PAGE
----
Faculty of Creative and Cultural Industries Professor Steffen Lehmann at the University of Portsmouth was recently invited to present a keynote lecture to Brighton & Hove City Council and a group of city planning leaders.
Steffen spoke to the local audience in Brighton and Hove at the ‘Growing our living city 2030’ meeting in July 2018 (which was part of a series of excellent events organised to examine the possible urban future of Brighton & Hove). The meeting was joined by over 70 people from a variety of organisations and the group developed a vision and gathered valuable feedback in four areas: Seafront, City Centre, Neighbourhoods and Urban Fringe.
By 2030 another 20,000 people are forecast to move to Brighton & Hove, and this modest population growth will provide further opportunity for high-quality urban regeneration.
Steffen’s new forthcoming book on urban regeneration will be published at the end of 2018, Urban Regeneration — A Manifesto for transforming UK Cities (Palgrave Macmillan: London, 2018). It provides an urban manifesto and clear guidance to city councils, architects and decision makers on how to maximise social and environmental benefits from the urban regeneration of UK cities. It explores and offers guidance on the complex process of how to transform cities, continuing the unfinished project of the seminal 1999 text ‘Towards an Urban Renaissance’.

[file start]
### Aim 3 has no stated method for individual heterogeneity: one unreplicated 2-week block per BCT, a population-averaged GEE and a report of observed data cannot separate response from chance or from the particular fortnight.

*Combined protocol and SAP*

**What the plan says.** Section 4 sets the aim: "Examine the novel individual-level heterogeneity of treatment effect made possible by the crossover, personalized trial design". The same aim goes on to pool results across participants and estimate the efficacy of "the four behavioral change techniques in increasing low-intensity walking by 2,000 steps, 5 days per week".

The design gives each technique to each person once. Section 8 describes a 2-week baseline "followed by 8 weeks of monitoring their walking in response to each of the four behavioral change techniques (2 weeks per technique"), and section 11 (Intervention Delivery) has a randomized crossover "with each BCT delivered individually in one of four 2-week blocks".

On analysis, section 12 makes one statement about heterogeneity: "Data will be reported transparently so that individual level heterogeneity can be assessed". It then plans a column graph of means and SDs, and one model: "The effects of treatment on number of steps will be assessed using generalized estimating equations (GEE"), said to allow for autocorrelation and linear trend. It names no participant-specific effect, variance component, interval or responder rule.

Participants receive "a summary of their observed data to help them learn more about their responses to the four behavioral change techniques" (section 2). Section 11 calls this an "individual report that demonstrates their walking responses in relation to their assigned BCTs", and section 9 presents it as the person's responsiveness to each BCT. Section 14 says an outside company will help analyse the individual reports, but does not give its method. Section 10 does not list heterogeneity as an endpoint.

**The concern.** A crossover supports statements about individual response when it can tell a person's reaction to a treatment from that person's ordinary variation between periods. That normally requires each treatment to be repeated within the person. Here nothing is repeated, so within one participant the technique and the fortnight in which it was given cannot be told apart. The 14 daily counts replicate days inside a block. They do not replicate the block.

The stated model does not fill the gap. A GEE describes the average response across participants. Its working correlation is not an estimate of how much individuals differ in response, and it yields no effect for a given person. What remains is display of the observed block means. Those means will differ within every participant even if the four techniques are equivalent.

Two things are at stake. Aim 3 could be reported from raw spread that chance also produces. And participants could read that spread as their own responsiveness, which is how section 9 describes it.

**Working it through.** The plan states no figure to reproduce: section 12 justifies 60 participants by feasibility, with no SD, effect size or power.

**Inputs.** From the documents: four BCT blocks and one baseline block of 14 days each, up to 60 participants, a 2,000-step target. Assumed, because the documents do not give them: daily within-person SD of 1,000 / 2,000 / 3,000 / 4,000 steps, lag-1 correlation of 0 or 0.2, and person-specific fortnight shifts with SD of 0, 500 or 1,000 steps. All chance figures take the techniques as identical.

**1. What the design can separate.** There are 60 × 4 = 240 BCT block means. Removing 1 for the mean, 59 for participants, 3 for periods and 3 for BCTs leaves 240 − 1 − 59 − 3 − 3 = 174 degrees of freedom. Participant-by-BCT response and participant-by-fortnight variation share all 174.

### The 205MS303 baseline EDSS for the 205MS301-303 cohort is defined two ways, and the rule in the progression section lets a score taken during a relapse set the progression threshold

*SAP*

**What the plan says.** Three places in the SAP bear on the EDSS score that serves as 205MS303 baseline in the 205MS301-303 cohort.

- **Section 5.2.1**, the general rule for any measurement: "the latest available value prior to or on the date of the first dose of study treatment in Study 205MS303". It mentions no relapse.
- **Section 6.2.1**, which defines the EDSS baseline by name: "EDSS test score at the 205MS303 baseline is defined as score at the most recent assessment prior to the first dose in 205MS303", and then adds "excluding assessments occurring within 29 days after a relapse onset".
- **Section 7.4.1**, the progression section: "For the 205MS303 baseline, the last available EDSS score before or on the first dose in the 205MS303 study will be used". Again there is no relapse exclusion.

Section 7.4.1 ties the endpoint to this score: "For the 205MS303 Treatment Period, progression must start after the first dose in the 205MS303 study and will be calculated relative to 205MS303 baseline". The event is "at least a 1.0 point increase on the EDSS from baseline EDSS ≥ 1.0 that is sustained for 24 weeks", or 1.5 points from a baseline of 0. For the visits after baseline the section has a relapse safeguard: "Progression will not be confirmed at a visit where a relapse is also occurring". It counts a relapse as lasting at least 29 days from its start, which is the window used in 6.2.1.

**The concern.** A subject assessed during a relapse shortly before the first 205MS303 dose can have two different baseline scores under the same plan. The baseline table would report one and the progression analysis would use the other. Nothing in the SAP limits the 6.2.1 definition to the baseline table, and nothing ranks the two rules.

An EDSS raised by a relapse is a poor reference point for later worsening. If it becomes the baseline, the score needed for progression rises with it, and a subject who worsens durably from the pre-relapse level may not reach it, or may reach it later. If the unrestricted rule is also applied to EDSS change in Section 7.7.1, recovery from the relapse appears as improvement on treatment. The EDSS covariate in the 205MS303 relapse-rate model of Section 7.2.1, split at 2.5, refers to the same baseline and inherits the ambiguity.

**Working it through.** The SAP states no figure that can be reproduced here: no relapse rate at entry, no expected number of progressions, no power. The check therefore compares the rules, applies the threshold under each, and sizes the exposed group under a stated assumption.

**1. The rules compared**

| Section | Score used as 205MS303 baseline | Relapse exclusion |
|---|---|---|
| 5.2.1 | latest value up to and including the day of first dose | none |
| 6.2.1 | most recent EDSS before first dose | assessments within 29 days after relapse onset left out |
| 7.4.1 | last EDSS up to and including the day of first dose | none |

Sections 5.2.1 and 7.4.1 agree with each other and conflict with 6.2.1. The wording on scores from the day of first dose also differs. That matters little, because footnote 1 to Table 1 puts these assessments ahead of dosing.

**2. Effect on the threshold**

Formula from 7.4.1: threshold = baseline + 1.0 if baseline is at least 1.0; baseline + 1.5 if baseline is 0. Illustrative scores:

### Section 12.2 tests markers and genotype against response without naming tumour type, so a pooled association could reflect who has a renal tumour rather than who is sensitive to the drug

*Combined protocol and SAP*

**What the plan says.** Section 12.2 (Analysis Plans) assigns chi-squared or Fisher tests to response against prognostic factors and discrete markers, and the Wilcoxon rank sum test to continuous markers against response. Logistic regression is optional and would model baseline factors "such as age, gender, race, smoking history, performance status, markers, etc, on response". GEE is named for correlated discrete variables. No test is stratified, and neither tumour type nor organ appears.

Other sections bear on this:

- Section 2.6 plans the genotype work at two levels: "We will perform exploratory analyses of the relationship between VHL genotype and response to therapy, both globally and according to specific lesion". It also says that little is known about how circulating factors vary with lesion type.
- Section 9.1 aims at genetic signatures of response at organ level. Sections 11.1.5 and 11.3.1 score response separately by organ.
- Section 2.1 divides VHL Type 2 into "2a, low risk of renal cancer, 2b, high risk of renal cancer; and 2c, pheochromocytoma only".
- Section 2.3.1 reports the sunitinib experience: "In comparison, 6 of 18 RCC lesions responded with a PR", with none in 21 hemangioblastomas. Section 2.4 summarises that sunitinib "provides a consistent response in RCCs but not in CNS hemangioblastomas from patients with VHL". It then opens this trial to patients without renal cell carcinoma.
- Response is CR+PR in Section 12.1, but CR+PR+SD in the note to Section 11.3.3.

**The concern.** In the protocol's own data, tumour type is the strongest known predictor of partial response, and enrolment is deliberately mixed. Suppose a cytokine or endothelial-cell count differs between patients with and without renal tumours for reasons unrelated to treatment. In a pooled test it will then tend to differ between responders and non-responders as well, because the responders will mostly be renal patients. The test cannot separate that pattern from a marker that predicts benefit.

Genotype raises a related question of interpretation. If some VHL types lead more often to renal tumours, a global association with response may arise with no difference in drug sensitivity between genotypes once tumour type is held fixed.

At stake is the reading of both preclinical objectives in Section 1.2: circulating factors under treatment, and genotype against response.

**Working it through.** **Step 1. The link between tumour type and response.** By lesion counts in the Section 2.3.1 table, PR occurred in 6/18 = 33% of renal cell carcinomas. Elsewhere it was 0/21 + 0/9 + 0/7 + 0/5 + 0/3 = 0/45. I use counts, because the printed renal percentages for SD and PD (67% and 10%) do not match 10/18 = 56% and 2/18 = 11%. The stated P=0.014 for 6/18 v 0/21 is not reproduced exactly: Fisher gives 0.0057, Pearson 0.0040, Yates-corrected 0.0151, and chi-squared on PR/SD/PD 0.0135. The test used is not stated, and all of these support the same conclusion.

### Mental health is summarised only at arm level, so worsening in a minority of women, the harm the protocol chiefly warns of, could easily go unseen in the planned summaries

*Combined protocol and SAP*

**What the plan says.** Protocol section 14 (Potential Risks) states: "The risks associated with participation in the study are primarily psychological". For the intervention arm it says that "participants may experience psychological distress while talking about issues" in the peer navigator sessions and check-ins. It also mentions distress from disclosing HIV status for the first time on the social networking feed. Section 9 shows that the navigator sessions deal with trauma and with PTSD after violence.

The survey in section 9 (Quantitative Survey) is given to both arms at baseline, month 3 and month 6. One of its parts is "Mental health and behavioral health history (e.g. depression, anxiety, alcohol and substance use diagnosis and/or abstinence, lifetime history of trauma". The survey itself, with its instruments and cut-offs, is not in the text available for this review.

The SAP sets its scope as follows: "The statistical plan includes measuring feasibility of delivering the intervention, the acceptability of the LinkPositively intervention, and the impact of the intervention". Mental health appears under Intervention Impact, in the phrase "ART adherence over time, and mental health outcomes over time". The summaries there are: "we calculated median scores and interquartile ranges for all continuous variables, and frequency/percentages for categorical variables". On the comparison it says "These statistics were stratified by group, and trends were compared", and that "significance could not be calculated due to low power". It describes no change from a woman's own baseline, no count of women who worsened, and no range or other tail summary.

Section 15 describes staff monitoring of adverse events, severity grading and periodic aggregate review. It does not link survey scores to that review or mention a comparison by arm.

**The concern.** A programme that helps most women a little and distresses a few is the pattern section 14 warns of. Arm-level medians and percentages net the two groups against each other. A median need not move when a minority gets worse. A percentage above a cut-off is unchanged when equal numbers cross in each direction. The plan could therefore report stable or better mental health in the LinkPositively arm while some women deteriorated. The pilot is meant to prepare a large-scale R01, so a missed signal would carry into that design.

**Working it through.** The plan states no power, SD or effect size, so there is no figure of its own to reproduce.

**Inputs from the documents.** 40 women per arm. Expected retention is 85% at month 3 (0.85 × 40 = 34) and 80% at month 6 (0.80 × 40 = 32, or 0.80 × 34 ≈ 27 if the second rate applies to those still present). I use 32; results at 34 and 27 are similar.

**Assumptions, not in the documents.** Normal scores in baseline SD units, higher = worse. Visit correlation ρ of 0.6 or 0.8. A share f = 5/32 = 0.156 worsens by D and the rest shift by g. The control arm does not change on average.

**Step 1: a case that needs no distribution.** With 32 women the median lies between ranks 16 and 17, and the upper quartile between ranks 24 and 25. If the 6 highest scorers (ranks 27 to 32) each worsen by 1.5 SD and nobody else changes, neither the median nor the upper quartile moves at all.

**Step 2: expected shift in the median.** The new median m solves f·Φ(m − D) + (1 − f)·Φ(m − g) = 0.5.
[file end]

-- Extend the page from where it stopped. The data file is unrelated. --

It is a 21st Century manifesto of ten urban principles developed over the last two years for the regeneration of UK cities, focusing on the characteristics of a ‘good place’ and the strategies of sustainable urbanism. How can we best transform the derelict, abandoned and run-down parts of cities back into places where people want to live, work and play?
The Urban Manifesto builds on Steffen’s 30 years of reflective practice in urban design and sustainable architecture, and his extensive advisory work with cities worldwide, where he advocates health and well-being as the main policy driver. It provides a synthesis of knowledge across different disciplines.
This Urban Manifesto frames an architecture of re-use that translates and combines the complex ‘science of cities’ and the art of urban and architectural design into actionable and practical guidance on how to regenerate cities. Fascinated by the typology and value of the compact UK and European city model, Steffen introduces the concept of ‘high density without high buildings’ as a solution that will make our cities compact, walkable, mixed-use and vibrant again.